I wanted to kill myself, since what use do they have for an incompetent fool such like me. That wasn't the first time I was thinking of suicide, but it was one of the biggest. My friend, Dan, calmed me down through a message he sent me, and it enlightened me too. By killing myself, I probably would've caused more pain and suffering for them; plus there's literally no turning back from the dead. That would've been the most selfish thing I would've ever done, but thanks to my best friend, and because I'm a selfless person, I didn't commit suicide.
While I'm still suffering from all of the things I mentioned, and I'm still a perfectionist, I learned that I shouldn't always try to be perfect, but to be good. Though, there are instances, where my drawings pale in comparison to much better pieces of art that others have made, and feel humiliated and dumb. But, like I said with George Lucas, artists are flawed and there is no perfect project. Even if you sometimes make a mistake, the best thing to do is to learn from your mistakes and try to improve yourself.
People always strive to be perfect, or to create something perfect, or do something perfectly, but because we're such flawed and complex beings, perfection is a dead-end and is rarely achieved.
Things like tests, jobs, and plans can be done/executed perfectly with the right talent and mind, but only if we strive for perfection.
While I'm a perfectionist myself, when I'm preparing for a test, I don't always want it to be perfect, but instead good. I want a lot of things to be achieved "perfectly" but tests are things that I can almost never write perfectly due to my ADHD and anxiety. However, that doesn't mean I'm not trying to be a good student or artist, but rather that there are things that I can't always be perfect at, but I can be perfect at other things.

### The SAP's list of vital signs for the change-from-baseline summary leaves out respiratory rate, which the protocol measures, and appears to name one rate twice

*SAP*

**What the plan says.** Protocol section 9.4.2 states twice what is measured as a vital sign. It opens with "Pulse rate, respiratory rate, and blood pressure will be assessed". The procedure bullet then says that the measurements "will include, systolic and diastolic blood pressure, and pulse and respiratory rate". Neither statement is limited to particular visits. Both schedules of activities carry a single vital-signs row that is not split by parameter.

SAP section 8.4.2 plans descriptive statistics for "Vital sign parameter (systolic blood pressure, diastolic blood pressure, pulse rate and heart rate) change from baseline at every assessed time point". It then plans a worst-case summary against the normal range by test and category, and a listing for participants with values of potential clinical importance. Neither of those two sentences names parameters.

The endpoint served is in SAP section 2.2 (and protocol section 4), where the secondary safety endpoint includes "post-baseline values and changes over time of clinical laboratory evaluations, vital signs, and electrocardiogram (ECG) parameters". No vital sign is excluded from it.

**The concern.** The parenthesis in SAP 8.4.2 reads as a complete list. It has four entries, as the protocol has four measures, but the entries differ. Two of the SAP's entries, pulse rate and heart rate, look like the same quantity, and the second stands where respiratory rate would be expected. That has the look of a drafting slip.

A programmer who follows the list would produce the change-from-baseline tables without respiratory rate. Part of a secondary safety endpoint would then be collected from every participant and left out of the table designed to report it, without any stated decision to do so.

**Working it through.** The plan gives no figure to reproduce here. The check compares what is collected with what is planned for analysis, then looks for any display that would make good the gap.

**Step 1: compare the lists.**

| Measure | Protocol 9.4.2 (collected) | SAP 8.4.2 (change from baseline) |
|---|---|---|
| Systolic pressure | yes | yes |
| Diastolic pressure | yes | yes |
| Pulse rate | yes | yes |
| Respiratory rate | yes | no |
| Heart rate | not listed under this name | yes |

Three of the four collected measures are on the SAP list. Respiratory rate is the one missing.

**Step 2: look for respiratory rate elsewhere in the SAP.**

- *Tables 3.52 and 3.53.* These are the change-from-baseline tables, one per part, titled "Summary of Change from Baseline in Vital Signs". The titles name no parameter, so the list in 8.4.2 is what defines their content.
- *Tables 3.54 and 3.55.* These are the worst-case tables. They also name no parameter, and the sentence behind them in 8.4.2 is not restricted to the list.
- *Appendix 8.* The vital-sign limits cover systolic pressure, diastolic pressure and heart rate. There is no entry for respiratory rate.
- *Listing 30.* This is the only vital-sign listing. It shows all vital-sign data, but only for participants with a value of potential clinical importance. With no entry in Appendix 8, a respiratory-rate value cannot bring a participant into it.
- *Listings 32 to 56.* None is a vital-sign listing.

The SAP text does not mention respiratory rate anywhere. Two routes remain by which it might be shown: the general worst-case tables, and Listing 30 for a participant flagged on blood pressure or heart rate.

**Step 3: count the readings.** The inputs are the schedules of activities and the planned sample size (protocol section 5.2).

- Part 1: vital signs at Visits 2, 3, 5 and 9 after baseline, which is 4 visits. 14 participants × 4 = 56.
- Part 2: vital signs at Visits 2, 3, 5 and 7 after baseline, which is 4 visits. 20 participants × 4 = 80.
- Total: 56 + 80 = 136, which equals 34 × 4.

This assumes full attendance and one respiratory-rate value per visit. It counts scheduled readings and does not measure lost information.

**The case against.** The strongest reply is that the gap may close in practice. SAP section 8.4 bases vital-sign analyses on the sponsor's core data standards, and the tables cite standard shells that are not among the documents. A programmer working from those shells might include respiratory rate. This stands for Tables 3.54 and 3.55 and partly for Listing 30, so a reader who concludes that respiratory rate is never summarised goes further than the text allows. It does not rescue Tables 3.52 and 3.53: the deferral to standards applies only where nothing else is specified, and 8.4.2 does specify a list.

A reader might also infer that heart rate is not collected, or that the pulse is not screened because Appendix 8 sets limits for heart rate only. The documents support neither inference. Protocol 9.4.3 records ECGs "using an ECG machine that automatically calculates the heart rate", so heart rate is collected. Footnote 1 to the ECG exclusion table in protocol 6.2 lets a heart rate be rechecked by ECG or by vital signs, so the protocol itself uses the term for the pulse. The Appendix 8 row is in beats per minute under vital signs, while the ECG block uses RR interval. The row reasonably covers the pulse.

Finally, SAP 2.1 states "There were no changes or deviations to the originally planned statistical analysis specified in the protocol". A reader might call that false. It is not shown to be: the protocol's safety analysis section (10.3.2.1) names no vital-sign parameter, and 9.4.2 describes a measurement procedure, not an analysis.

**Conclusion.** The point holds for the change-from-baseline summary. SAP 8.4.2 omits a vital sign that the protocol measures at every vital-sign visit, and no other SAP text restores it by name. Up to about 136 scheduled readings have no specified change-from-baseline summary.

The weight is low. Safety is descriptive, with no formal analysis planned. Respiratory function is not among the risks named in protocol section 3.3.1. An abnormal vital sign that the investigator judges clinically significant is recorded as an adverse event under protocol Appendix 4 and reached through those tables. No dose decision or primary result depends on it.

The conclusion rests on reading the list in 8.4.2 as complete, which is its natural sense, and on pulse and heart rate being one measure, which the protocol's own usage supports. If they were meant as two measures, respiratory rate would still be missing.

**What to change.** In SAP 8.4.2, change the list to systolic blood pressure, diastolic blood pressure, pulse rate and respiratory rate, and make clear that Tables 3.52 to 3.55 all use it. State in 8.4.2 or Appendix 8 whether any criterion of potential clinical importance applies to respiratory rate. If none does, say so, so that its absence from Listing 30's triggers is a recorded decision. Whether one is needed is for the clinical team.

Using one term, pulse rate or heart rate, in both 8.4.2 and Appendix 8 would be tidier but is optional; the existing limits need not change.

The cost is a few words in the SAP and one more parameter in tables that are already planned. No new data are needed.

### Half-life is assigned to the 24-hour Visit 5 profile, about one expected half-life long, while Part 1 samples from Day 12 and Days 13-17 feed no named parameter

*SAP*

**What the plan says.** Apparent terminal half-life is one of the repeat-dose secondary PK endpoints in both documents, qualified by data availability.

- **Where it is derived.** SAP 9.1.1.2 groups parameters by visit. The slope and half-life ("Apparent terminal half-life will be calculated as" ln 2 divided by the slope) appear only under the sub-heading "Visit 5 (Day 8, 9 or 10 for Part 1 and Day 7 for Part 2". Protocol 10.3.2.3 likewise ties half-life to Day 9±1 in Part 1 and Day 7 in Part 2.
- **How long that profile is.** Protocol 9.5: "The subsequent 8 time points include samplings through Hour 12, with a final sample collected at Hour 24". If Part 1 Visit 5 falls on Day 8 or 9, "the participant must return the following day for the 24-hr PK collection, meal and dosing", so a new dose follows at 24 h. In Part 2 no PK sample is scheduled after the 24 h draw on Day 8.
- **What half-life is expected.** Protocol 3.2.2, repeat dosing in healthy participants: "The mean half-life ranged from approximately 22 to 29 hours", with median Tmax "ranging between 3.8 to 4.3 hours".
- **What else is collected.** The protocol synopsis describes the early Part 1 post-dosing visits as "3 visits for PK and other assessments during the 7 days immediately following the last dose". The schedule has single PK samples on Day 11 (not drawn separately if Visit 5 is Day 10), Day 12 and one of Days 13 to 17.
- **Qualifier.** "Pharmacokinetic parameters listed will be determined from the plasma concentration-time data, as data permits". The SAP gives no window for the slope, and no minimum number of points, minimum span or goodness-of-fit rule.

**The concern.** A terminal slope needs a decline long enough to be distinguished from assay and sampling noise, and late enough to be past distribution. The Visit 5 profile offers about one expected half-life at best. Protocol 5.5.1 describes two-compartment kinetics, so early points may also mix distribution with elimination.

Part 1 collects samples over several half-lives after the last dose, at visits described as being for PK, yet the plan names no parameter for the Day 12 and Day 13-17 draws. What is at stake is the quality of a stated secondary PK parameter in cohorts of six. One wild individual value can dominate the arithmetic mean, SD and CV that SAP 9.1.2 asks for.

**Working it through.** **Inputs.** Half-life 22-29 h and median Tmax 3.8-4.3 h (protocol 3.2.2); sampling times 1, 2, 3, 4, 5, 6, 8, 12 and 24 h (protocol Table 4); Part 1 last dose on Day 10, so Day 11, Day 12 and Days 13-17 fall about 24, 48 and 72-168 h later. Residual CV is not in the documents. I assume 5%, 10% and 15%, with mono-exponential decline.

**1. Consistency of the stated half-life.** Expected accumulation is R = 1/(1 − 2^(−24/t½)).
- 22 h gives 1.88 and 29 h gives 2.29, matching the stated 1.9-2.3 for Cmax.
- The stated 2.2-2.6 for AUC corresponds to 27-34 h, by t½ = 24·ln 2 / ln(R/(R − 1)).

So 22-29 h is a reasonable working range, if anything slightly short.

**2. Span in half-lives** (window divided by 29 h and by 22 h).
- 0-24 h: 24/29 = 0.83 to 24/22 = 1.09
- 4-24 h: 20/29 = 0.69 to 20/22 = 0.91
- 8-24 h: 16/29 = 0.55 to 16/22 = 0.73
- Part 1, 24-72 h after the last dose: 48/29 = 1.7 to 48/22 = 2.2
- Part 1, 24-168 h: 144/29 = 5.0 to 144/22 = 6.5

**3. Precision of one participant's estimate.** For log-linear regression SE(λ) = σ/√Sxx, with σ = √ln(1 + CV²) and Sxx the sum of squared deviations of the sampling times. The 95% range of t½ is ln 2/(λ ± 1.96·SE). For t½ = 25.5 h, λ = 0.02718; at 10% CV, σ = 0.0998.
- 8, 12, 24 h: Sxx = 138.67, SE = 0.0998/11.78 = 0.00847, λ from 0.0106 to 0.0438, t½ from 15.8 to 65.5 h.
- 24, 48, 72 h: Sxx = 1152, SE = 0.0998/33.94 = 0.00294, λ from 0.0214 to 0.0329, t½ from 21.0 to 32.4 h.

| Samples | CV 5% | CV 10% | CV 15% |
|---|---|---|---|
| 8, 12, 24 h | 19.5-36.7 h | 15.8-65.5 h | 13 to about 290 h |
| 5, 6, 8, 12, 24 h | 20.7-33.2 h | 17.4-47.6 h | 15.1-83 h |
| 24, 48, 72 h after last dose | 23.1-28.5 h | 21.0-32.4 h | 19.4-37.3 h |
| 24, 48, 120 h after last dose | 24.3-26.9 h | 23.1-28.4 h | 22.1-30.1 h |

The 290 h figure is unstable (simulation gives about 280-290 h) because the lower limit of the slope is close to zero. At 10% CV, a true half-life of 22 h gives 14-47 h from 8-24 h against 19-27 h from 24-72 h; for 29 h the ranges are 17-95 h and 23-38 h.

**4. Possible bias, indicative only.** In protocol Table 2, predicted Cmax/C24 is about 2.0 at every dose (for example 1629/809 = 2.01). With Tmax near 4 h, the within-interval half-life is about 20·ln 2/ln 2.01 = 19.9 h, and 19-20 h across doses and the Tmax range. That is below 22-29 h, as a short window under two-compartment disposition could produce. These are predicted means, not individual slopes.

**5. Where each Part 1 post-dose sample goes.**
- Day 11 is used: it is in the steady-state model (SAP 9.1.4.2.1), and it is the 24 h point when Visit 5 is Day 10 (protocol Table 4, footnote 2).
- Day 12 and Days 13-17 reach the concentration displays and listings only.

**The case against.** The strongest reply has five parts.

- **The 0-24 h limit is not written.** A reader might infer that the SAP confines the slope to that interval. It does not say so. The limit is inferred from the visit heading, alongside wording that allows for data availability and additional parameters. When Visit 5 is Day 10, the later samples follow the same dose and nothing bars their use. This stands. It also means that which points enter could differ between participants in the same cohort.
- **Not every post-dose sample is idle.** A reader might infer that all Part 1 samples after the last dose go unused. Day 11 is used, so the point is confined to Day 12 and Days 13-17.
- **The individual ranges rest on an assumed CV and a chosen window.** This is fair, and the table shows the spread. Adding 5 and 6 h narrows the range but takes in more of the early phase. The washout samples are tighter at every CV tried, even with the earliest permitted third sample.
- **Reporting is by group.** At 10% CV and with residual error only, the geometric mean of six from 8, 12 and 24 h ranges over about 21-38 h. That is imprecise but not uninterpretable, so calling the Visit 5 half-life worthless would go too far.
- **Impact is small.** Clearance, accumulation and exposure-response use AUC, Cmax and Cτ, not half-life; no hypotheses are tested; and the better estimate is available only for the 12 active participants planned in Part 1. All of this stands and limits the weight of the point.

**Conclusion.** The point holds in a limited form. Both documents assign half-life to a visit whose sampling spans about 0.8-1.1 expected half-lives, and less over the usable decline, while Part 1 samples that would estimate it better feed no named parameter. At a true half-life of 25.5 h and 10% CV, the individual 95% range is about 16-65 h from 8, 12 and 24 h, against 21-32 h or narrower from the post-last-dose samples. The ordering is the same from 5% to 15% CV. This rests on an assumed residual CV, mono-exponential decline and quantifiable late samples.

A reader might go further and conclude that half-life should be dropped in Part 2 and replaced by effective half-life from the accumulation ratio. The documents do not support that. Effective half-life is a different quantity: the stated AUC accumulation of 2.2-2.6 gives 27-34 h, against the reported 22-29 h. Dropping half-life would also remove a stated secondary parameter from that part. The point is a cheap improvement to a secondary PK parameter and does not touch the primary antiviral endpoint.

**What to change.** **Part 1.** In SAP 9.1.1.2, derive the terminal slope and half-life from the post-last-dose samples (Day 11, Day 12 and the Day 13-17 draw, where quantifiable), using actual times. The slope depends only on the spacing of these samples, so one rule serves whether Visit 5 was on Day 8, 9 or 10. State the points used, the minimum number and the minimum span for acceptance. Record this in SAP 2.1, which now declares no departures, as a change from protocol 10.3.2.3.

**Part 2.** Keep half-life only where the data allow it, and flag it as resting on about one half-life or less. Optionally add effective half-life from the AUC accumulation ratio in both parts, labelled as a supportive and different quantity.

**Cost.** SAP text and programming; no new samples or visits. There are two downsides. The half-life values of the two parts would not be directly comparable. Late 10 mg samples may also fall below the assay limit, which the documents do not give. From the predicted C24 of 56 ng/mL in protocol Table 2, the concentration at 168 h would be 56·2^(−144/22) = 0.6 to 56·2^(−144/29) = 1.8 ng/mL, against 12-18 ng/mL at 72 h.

I know what some of you might be asking:
"But, if we don't have the right to call things perfect due to our imperfection, why do we still call things perfect and try to achieve perfection?"
Remember what I said about people seeking perfection? I believe the reason why so many people consider things perfect, or pursue perfection is BECAUSE we're such flawed beings! We're not perfect ourselves, but we crave perfection. It's as if we're trying to fill in a missing part of ourselves.
Our flaws and imperfections drive us to create what we consider perfect. Both our flaws and talents play a big part, as both of them contribute to what we consider perfect and what we consider imperfect. However, because people are different, they're going to have different views on what they consider perfect and what they consider bad. I consider a lot of things perfect, but I know there's going to be a lot of people who will disagree with me. And I know that I won't always get things right, but that just means that I can learn from them and become perfect that way.
It's a goal worth chasing, but because everyone has a different view of such a concept, to claim that anyone has unconditionally achieved such a level means they are deluding themselves. People are fickle and constantly changing, so their perception of what is truly perfect will never be the same anyway, so even attempting to get anyone to agree on what is perfect is equally pointless. Therefore, striving to reach greater success is not only a much more attainable, desirable goal, but also one that everyone can agree on.
To finish off this article, I'll leave a quote about perfection from Bleach, which was a contributing factor to my views on perfection:
"The perfect being you said? Well, I have to tell you the honest truth as I see it. In this world, nothing perfect exists. It may be a cliche after all. But it's the way things are. That's precisely why ordinary men pursue the concept of perfection: it's infatuation. But ultimately I have to ask myself: What is the true meaning of being perfect? And the answer I came up with was: nothing. Not one thing. The truth of the matter is I despise perfection. If something is truly perfect, THAT'S IT. The bottom line becomes, there is no room for imagination. No space for intelligence or ability or improvement. Do you understand? To men of science like us, perfection is a dead end. A condition of hopelessness. Always strive to be better than anything that came before you, but not perfect. Scientist agonize over the attempt to achieve perfection. That's the kind of creatures we are. We take joy in trying to exceed our grasp, and trying to reach for something that, in the end, we have to admit may in fact, be unreachable. In other words, you may think that we operate on the same level, but you are wrong. The moment you started talking about perfection, you embraced an impossible concept, and had already lost to me. That is,of course, if you are a indeed a scientist at all." -Mayuri Kurotsuhi.
As always, Smell ya' later!
You're no prize yourself, either.